Dr Alan McIntyre and his team in the lab

Dr McIntyre (centre) and his team

Project details

Researcher: Dr Alan McIntyre

Location: University of Nottingham

Project title: Investigating a potential drug target to treat secondary breast cancer

Key area: Secondary breast cancer

Dr Alan McIntyre is studying how a group of proteins called ‘sodium-driven bicarbonate co transporters’ help breast cancer cells invade and migrate throughout the body. His research could lead to ways to prevent and control secondary breast cancer.

The challenge

When breast cancer spreads it sadly becomes incurable, so we desperately need to find ways to stop breast cancer spreading in order to stop people dying from the disease.

The science behind the project

Many breast tumours grow rapidly and don’t have an adequate blood supply, and as a result have regions inside them that lack oxygen, a condition known as ‘hypoxia’. Tumours like this tend to be more aggressive and likely to spread throughout the body. However, these regions also tend to be acidic, and if they become too acidic the cells will die. To combat this acidity breast cancer cells produce proteins called ‘sodium driven bicarbonate co-transporters’, also known as NDBTs, to help neutralise the acidic conditions.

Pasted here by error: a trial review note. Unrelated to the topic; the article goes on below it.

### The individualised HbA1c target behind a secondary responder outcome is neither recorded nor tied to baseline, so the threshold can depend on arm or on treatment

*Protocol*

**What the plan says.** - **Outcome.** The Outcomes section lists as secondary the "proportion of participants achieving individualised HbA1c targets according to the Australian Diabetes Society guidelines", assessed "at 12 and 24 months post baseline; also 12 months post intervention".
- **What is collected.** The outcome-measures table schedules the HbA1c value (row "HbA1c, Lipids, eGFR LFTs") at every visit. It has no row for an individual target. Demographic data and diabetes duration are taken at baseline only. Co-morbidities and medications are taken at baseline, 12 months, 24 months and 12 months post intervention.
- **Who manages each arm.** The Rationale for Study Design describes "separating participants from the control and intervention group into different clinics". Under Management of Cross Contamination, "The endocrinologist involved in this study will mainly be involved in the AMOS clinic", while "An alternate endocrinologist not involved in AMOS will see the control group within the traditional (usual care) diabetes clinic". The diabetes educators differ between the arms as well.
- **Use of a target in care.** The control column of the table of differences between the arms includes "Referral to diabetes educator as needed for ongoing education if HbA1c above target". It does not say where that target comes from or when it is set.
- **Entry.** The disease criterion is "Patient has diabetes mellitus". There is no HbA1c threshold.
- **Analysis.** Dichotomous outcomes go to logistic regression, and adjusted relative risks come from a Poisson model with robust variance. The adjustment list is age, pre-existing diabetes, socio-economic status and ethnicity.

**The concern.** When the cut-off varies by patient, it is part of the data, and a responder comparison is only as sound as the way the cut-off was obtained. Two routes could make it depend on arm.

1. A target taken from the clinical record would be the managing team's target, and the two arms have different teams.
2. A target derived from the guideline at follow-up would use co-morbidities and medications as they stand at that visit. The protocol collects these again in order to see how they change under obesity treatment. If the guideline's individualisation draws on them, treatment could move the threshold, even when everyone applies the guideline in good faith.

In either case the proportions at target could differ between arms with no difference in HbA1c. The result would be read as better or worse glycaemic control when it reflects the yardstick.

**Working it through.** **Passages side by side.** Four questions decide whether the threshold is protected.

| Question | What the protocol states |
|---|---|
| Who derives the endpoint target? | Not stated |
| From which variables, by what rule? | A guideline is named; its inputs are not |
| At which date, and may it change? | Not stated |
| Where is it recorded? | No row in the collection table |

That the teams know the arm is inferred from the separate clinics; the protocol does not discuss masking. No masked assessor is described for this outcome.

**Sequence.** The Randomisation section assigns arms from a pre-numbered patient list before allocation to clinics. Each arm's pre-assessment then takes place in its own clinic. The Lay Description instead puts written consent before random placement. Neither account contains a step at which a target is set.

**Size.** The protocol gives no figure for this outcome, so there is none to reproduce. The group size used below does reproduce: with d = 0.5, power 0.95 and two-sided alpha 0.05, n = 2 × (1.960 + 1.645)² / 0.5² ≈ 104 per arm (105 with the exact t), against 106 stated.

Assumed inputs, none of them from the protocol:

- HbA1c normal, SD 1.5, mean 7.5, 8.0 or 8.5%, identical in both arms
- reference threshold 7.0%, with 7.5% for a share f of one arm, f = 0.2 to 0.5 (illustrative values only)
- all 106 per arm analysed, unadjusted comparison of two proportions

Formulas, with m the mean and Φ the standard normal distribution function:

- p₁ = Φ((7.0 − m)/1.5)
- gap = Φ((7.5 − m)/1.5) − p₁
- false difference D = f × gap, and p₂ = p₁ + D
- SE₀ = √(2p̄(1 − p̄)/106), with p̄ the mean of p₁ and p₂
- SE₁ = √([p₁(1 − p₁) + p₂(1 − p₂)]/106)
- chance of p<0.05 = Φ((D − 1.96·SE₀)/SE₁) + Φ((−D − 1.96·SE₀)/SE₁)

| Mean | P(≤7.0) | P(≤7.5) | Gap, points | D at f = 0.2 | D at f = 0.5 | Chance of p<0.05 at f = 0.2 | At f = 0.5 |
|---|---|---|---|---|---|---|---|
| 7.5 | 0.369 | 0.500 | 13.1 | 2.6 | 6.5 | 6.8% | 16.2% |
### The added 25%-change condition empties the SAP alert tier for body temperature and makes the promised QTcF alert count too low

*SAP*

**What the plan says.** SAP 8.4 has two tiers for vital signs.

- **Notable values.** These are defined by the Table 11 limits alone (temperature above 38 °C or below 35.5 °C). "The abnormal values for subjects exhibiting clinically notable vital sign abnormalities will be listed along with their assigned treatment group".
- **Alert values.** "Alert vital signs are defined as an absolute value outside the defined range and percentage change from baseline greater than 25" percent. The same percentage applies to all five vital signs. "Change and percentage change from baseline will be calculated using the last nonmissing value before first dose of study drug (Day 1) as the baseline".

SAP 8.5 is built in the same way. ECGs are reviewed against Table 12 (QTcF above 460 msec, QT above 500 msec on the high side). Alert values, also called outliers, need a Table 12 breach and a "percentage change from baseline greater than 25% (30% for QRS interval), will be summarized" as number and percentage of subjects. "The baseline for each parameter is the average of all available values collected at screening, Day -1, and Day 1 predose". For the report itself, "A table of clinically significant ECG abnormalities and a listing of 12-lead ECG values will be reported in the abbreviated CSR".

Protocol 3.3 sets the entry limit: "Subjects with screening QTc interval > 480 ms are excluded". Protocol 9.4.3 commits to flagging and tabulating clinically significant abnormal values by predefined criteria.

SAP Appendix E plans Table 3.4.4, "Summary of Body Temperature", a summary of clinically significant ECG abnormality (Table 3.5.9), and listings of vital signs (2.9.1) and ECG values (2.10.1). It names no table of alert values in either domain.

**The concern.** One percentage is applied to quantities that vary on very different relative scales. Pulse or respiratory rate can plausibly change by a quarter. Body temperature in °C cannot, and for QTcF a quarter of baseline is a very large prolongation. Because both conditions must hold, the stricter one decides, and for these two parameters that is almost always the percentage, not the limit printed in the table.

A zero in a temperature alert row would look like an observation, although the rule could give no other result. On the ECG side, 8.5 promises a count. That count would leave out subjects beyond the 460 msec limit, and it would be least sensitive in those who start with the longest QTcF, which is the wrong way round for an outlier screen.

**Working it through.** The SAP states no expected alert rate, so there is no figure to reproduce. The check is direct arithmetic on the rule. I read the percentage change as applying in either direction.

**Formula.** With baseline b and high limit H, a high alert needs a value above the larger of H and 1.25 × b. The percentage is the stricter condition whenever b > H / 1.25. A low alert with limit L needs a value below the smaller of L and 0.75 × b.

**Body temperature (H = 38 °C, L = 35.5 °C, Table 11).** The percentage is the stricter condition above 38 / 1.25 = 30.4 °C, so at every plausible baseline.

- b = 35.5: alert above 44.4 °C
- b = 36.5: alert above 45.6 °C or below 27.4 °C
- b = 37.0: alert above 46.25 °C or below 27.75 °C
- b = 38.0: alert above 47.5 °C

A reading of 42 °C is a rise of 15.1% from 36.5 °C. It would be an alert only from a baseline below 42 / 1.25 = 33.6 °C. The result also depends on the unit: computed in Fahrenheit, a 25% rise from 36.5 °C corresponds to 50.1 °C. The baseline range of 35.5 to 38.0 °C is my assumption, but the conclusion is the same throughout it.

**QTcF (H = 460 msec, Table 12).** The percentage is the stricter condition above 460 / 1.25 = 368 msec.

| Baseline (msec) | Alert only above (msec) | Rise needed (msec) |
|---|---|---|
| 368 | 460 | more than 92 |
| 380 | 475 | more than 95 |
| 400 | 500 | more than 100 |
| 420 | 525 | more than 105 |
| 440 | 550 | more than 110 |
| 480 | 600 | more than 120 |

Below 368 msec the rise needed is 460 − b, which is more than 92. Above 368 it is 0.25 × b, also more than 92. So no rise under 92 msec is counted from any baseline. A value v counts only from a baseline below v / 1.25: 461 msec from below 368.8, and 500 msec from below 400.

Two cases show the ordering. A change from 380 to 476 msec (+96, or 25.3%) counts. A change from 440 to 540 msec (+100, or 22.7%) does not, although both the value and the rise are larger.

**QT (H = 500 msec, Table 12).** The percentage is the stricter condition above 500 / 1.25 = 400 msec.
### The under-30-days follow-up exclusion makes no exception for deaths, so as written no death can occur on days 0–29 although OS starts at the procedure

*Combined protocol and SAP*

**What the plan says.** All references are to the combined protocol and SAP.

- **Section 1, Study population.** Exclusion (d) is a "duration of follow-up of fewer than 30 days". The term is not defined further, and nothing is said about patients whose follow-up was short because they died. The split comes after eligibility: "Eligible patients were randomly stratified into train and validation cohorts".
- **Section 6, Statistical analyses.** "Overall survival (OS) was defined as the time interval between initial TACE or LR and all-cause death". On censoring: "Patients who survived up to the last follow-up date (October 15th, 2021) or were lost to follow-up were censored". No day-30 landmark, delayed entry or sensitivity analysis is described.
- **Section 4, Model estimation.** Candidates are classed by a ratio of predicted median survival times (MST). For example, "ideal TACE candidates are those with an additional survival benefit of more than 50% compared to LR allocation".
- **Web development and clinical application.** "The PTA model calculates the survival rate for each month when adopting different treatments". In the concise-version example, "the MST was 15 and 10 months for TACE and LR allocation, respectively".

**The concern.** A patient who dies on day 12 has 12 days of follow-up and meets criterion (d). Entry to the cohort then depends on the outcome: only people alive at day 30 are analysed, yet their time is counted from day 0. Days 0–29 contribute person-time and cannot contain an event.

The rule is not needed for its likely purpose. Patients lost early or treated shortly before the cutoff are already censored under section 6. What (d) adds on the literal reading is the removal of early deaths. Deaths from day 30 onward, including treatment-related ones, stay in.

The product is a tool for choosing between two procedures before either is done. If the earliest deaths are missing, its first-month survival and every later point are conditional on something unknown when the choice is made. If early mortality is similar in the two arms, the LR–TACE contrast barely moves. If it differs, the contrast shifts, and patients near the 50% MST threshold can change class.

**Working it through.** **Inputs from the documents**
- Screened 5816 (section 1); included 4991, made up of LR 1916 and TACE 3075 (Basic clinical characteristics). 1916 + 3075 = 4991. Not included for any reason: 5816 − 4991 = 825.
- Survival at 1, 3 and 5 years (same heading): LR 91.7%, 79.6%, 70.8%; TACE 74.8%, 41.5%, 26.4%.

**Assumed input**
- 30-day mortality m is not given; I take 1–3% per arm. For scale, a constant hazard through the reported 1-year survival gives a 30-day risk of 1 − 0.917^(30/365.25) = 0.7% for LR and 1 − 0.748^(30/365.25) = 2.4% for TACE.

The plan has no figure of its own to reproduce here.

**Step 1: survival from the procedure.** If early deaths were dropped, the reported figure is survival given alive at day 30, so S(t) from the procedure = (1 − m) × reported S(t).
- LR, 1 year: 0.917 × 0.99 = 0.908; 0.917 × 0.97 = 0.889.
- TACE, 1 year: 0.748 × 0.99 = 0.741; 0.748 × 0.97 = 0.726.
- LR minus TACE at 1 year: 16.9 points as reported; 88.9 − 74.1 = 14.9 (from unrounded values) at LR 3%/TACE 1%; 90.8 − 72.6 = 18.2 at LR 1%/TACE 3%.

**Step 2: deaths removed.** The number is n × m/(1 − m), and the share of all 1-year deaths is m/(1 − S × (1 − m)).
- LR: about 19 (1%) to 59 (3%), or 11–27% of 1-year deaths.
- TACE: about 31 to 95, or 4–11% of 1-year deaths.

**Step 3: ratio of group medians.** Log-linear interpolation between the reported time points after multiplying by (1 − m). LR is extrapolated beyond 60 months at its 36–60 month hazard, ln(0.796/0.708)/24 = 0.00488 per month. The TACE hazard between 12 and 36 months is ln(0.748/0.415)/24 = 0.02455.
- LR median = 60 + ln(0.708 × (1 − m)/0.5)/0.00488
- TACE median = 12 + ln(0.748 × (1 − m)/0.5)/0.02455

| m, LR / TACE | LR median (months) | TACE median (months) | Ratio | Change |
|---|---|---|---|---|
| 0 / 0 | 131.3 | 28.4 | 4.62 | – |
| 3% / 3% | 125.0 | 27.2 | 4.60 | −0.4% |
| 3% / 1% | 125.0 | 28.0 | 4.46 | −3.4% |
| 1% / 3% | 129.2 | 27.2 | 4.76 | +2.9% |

Researchers have found that proteins like the NDBTs that combat acidity can sometimes help tumours spread, so Dr McIntyre thinks that blocking these NDBTs could help to stop this from happening. In this project, he will be studying the role of NDBTs in cancer cell invasion in more detail, to understand more precisely how NDBTs help breast cancer cells to migrate. Dr McIntyre will be testing whether reducing the production of NDBTs or blocking them with a drug reduces the movement of breast cancer cells in the lab, and the spread of breast cancer in mice.

What difference will this project make?

Dr McIntyre’s work will reveal the role of NDBTs in the spread of breast cancer, and whether blocking NDBTs could make a treatment to prevent and control the spread of breast cancer throughout the body. Ultimately, his research could lead to new ways to treat breast cancer, and improve the chances of survival for people living with the disease.

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